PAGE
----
Johnny Mandel, a beloved and much-honored composer and arranger of American popular song, jazz, and film scores over a career of more than 70 years, died June 29 at his home in Ojai, California. He was 94.
His death was announced by his daughter, Marissa Mandel, who said that her father had suffered from a heart ailment.
Mandel began his career as a trumpet and trombone section player in 1940s big bands, but it was as an arranger that he truly made his mark, writing for those same big bands before moving on to the likes of Frank Sinatra, Barbra Streisand, Natalie Cole, and, perhaps most fruitfully, Tony Bennett.
From the late 1950s on, Mandel scored dozens of films, including such classics as M*A*S*H, Caddyshack, and Being There. Three of his songs written for movies became especially revered: “The Shadow of Your Smile,” from The Sandpiper; “Emily,” from The Americanization of Emily; and “Suicide Is Painless,” the theme from the movie and TV show M*A*S*H.
“Some guys really try to have a style,” he remarked in a 2010 interview with the National Endowment for the Arts. “I just work with what’s there and try to do the best with what’s there.”
“The world will never be quite the same without his humor, wit and wry view of life and the human condition,” wrote vocalist Michael Feinstein in marking Mandel’s passing. “He was truly beyond compare, and nobody could write or arrange the way he did. Lord will we miss him.”
John Alfred Mandel was born November 23, 1925 in Manhattan to a father who owned a clothing shop in the city’s garment district, and a mother who had at one time aspired to sing opera. In 1934, after the Depression wreaked havoc on his father’s business, the family moved to Los Angeles—returning east in 1937 after his father died.
By that time, Mandel’s mother had already determined that her son had perfect pitch and encouraged him to take piano lessons. He switched to horns after returning to New York and taking in the jazz bands that then dominated the city’s nightlife. He went to the New York State Military Academy, where he played trumpet in the marching band; took arranging lessons with Van Alexander; and over one summer worked in violinist Joe Venuti’s band as it toured the Catskills.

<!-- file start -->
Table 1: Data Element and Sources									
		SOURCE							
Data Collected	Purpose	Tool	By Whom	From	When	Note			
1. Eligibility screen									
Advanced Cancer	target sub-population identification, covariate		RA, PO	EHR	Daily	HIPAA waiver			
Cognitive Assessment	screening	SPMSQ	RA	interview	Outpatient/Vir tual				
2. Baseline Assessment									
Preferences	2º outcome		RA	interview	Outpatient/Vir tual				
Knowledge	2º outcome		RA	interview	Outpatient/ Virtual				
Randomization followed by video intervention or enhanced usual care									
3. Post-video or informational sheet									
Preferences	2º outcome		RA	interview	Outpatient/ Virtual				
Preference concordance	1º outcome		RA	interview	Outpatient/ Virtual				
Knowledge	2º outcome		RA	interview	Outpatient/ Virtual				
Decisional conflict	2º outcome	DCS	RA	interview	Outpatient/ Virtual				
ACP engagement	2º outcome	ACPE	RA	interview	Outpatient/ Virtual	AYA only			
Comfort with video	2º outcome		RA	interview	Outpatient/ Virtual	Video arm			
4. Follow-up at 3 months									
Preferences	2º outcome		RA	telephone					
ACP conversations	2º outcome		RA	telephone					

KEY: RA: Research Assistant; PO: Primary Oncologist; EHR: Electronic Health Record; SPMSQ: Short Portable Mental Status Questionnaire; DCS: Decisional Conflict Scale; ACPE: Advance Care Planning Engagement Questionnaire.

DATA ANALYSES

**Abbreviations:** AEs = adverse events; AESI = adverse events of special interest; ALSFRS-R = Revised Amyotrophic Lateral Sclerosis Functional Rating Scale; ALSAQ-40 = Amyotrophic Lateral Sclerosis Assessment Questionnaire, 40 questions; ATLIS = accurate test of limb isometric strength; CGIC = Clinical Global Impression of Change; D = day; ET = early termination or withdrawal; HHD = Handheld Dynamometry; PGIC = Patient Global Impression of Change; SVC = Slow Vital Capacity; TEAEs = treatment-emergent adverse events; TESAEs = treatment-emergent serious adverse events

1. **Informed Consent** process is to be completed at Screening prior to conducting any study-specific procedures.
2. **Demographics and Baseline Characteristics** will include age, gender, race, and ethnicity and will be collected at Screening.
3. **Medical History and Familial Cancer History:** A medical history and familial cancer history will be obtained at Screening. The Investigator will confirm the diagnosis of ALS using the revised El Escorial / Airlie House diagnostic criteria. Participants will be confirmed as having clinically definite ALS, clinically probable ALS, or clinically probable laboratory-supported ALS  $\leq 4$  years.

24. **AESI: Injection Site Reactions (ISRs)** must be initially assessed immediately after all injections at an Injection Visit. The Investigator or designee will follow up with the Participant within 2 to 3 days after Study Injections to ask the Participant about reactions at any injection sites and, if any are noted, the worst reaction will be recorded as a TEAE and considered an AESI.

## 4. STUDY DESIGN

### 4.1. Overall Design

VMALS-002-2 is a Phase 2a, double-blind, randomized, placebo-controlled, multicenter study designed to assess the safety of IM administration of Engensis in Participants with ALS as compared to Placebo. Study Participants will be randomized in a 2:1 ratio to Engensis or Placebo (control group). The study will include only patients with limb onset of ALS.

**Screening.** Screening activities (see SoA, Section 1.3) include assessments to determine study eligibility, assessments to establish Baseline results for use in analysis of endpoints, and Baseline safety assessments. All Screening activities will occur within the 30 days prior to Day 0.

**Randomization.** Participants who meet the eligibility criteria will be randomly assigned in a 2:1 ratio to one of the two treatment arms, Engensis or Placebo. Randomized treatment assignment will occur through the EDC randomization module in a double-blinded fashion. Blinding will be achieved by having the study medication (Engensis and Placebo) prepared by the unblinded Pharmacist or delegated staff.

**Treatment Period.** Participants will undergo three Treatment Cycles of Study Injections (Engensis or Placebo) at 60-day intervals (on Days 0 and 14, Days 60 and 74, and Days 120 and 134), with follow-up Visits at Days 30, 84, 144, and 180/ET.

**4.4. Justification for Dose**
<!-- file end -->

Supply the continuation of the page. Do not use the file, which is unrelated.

After studying at Juilliard and the Manhattan School of Music, Mandel joined a succession of big bands, including those led by Billie Rogers, Henry Jerome (in whose band he exchanged trumpet for trombone), Boyd Raeburn, Jimmy Dorsey, Buddy Rich, and Count Basie. He began professionally arranging while he played with Raeburn, and writing became an increasingly prominent part of his portfolio thenceforth—he began working as a freelancer as well, in particular for Stan Getz (“Hershey Bar,” “Pot Luck”) and Woody Herman (“Not Really the Blues”)—before leaving the bandstand in 1954 to become a full-time composer and arranger.
Mandel had permanently relocated to the West Coast in 1953, when he began playing in Count Basie’s band. Five years later, he received his first film score commission, for Robert Wise’s I Want to Live. From then on, writing for film was Mandel’s major revenue stream, and it gave him his first hit song with 1964’s “Emily,” the theme from The Americanization of Emily. The following year’s The Sandpiper yielded “The Shadow of Your Smile,” which won Mandel two Academy Awards; 1970’s “Suicide Is Painless,” the theme from the Robert Altman movie M*A*S*H (on which Mandel collaborated with Altman’s 15-year-old son as lyricist), became his best-known song and carried over to the television show of the same name, which ran for 11 seasons.
Mandel’s success as a film composer did not diminish his career as a studio composer and arranger, especially for vocalists. He was a favorite of Sinatra, as well as Peggy Lee, Anita O’Day, and Streisand. Bennett was perhaps his most frequent and longest-running collaborator, recording successful versions (arranged by Mandel) of “Emily” and “The Shadow of Your Smile” on his 1966 Movie Song Album; nearly 50 years later, on 2004’s The Art of Romance, they were still working together. In addition, Mandel collaborated with Quincy Jones, arranging “Velas” for his 1981 album The Dude, and Natalie Cole, for whom he wrote the Grammy-winning arrangement of her 1991 duo “Unforgettable” with her father, Nat “King” Cole.
That “Unforgettable” Grammy was one of five that Mandel won across his career, along with a 2019 Grammy Trustees Award for lifetime achievement. He was nominated for multiple Emmys and Oscars in addition to his two wins; was inducted into the Songwriters Hall of Fame in 2010; and received the NEA Jazz Masters Fellowship in 2011. He also spent several years on the ASCAP Board of Directors.
Mandel was predeceased by his wife of 47 years, the former Martha Blanner, who died in December 2019. He is survived by their daughter Marissa.